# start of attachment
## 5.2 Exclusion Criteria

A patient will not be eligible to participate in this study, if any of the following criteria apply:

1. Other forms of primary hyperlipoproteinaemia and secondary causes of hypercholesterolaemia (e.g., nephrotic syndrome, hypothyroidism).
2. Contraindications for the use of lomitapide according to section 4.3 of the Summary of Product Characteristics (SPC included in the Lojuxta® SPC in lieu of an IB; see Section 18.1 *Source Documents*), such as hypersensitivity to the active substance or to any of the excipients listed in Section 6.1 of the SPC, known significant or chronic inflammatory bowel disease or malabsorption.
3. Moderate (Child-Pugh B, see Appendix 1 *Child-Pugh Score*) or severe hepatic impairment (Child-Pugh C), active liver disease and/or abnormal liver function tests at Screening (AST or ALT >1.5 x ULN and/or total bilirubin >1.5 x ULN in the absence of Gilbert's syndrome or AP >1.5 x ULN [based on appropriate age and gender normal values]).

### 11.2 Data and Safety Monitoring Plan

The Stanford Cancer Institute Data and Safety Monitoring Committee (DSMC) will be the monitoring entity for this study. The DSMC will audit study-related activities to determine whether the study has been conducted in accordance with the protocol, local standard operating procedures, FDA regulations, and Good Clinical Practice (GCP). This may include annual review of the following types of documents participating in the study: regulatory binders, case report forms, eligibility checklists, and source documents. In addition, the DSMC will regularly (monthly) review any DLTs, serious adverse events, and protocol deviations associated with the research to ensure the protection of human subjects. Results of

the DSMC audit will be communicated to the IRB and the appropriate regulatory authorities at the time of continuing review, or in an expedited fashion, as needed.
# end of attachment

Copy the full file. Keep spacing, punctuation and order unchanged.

## 5.2 Exclusion Criteria

A patient will not be eligible to participate in this study, if any of the following criteria apply:

1. Other forms of primary hyperlipoproteinaemia and secondary causes of hypercholesterolaemia (e.g., nephrotic syndrome, hypothyroidism).
2. Contraindications for the use of lomitapide according to section 4.3 of the Summary of Product Characteristics (SPC included in the Lojuxta® SPC in lieu of an IB; see Section 18.1 *Source Documents*), such as hypersensitivity to the active substance or to any of the excipients listed in Section 6.1 of the SPC, known significant or chronic inflammatory bowel disease or malabsorption.
3. Moderate (Child-Pugh B, see Appendix 1 *Child-Pugh Score*) or severe hepatic impairment (Child-Pugh C), active liver disease and/or abnormal liver function tests at Screening (AST or ALT >1.5 x ULN and/or total bilirubin >1.5 x ULN in the absence of Gilbert's syndrome or AP >1.5 x ULN [based on appropriate age and gender normal values]).

### 11.2 Data and Safety Monitoring Plan

The Stanford Cancer Institute Data and Safety Monitoring Committee (DSMC) will be the monitoring entity for this study. The DSMC will audit study-related activities to determine whether the study has been conducted in accordance with the protocol, local standard operating procedures, FDA regulations, and Good Clinical Practice (GCP). This may include annual review of the following types of documents participating in the study: regulatory binders, case report forms, eligibility checklists, and source documents. In addition, the DSMC will regularly (monthly) review any DLTs, serious adverse events, and protocol deviations associated with the research to ensure the protection of human subjects. Results of

the DSMC audit will be communicated to the IRB and the appropriate regulatory authorities at the time of continuing review, or in an expedited fashion, as needed.